Security forces to blame for Zim post-election fatalities
Zimbabwe president Emmerson Mnangagwa has made public a post-election violence probe team’s report which blames the country’s security forces for fatally shooting six people and injuring 35 others during post-election protests in Harare.
Mnangagwa constituted the commission of enquiry, chaired by former South African president Kgalema Motlanthe, to investigate the August 1 violence in Harare.
The protests appeared to have been triggered by delays in releasing the results of the presidential poll amid fears of rigging. Mnangagwa won the election but his main rival, Nelson Chamisa, leader of the opposition MDC, did not concede defeat saying the election was rigged.
Reading out the commission’s findings in Harare on Monday, Mnangagwa said the Motlanthe commission established that six people were killed and 35 others were injured by the military and the police during protests it said were pre-planned.
The commission’s report said the protests were not limited to Harare but spread to other areas such as Gweru. It said the demonstrations started peacefully and degenerated into violence.
“The commission’s findings on a balance of probabilities from all the evidence is that the deaths of the six people and injuries sustained by 35 others arose from the actions of the military and the police,” Mnangagwa said.
Six people were said to be injured as a result of the actions of the protesters.
The commission said during the protests police forces were depleted, ill-equipped and overwhelmed due to deployment elsewhere for elections, hence help was sought from the military to deal with the protesters.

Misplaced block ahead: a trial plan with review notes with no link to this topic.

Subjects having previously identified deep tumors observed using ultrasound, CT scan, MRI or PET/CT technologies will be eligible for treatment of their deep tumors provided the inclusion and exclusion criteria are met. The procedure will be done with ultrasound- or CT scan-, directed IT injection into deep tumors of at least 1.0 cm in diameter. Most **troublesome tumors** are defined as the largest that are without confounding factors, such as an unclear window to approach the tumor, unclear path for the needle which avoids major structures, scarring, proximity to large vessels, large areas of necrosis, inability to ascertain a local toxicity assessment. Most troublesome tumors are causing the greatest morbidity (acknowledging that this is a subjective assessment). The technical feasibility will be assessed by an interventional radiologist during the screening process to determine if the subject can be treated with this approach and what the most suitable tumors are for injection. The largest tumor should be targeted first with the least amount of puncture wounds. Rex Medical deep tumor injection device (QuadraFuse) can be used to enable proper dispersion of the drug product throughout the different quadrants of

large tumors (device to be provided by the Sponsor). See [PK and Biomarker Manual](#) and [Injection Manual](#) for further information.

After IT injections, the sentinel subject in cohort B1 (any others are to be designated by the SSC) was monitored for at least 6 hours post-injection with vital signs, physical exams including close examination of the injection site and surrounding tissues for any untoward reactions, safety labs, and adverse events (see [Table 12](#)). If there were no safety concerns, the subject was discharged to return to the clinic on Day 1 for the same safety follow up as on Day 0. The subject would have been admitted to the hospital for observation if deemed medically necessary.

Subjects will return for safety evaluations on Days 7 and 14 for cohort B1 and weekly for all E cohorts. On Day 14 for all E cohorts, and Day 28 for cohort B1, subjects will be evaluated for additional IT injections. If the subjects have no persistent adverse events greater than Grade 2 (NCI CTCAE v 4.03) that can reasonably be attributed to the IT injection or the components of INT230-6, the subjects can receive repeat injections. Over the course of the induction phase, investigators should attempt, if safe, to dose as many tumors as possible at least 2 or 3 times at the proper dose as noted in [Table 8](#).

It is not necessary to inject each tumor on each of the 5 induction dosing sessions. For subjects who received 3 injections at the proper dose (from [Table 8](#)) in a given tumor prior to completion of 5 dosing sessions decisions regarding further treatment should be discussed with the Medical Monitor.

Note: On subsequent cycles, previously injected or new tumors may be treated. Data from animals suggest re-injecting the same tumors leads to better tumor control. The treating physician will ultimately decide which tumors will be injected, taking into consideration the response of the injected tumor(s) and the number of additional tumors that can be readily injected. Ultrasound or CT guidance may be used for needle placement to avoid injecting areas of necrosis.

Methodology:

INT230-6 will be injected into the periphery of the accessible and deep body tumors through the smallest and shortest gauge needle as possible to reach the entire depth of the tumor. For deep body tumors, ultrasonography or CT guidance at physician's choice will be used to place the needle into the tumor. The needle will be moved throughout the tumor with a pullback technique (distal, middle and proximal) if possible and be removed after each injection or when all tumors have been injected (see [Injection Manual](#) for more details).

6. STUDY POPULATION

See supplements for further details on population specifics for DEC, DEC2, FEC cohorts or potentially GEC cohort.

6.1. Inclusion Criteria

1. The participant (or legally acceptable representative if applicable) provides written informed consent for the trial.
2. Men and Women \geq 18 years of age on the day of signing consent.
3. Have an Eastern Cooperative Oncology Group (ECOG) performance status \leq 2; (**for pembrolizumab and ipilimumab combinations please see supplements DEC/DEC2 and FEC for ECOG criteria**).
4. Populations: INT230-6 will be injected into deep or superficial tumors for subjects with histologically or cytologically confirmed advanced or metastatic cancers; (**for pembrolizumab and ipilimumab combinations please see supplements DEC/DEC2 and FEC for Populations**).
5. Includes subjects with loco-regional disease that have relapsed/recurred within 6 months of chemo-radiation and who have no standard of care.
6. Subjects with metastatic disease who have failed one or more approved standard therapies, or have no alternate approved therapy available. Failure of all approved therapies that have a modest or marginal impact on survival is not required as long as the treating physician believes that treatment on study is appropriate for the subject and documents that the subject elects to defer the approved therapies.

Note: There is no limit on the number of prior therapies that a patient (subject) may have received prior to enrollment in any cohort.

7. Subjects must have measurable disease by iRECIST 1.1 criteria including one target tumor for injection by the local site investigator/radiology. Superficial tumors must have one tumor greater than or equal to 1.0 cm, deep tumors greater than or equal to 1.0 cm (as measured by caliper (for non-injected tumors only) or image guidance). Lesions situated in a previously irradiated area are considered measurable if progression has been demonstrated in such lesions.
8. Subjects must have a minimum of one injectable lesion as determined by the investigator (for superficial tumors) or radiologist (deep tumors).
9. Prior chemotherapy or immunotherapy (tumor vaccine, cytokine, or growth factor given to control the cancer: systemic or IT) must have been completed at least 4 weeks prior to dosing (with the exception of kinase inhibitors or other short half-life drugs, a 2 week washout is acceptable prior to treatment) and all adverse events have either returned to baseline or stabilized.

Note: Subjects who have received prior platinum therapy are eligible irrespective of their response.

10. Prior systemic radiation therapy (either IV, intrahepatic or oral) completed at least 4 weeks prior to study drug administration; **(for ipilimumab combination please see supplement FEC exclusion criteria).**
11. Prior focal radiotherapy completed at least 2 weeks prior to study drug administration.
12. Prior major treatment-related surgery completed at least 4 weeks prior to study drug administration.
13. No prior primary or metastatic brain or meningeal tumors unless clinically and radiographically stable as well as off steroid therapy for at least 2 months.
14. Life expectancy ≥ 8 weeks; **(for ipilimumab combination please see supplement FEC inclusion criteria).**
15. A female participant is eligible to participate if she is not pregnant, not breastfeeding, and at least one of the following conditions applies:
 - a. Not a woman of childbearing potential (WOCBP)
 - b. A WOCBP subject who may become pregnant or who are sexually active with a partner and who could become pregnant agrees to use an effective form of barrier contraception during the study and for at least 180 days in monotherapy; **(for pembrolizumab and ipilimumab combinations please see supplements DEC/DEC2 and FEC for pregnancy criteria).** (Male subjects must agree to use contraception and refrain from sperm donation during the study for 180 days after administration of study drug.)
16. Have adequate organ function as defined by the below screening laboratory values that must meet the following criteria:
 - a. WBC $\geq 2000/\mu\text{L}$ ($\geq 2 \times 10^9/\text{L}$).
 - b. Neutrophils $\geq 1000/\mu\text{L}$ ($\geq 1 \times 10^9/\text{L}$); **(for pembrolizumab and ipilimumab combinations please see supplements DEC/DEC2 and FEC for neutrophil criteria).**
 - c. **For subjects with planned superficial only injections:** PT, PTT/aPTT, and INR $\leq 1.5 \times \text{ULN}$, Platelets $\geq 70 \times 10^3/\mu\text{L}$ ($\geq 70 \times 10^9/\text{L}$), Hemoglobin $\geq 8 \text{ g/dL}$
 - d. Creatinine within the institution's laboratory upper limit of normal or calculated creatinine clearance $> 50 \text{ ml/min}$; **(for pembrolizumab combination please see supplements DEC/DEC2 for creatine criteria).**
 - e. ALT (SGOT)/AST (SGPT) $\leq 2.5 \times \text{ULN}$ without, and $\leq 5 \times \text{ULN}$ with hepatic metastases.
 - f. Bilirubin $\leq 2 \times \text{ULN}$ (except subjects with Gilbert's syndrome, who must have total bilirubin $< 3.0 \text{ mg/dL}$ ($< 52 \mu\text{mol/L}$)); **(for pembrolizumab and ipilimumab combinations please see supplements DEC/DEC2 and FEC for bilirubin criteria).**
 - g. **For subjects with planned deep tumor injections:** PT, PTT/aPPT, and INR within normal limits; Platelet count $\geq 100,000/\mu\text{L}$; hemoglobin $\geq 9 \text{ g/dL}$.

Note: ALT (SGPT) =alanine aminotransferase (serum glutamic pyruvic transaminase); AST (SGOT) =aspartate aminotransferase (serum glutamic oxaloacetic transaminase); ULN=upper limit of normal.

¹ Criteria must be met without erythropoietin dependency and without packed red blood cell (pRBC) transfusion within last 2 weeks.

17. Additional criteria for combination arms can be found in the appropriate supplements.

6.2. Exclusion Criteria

The report said the military was deployed in terms of the law.
It said there is no doubt that many demonstrators became riotous, burning cars and destroying property.
“However the use of live ammunition directed at people especially when they were fleeing was clearly unjustified and disproportionate.
The use of sjamboks, baton sticks, rifle butts to assault members of the public was disproportionate,” Mnangagwa said, reading the commission’s report.
The report recommended that police should investigate and ensure that all people who committed crimes on August 1 are prosecuted. Police must be trained to be professional and non-partisan.
It said police officers and soldiers who were in breach of their duties should be identified and there should be internal hearings and sanctions.
The commission said the Public Order and Security Act must be aligned with the constitution to deal with the deployment of the army. It said the deployment of the military during riots should be done as a last resort in extraordinary circumstances and the use of live ammunition during protests should be discouraged.
The commission said during hearings, especially in Bulawayo, it noted persisting grievances, especially in Matabeleland, over the 1980’s Gukurahundi massacre where close to 20 000 people were said to have been killed when former president Robert Mugabe deployed a crack unit to deal with so-called dissidents. However, people in those areas accuse Mugabe of having attempted ethnic cleansing and targeting minorities.
In its recommendations, the Motlanthe commission said there must be compensation for victims and the deceased in the post-election violence.
In cases where the deceased left young children, they must urgently be assisted with school fees and general welfare. It said there is a need for medical help for one of the victims who still has a bullet lodged in his leg.
The commission said there is a need for the registration of political parties to ensure accountability as well as a thorough review of all laws to deal with hate speech, cyber-space and incitement to commit violence.
There was a recommendation for parliament to consider amending electoral laws to shorten the time in which election results must be announced after voting. Currently the law says presidential poll results should be out within five days. A multi-party initiative facilitated by local and foreigners was suggested to ensure national healing.
Mnangagwa said government was studying the recommendations and will decide on the way forward.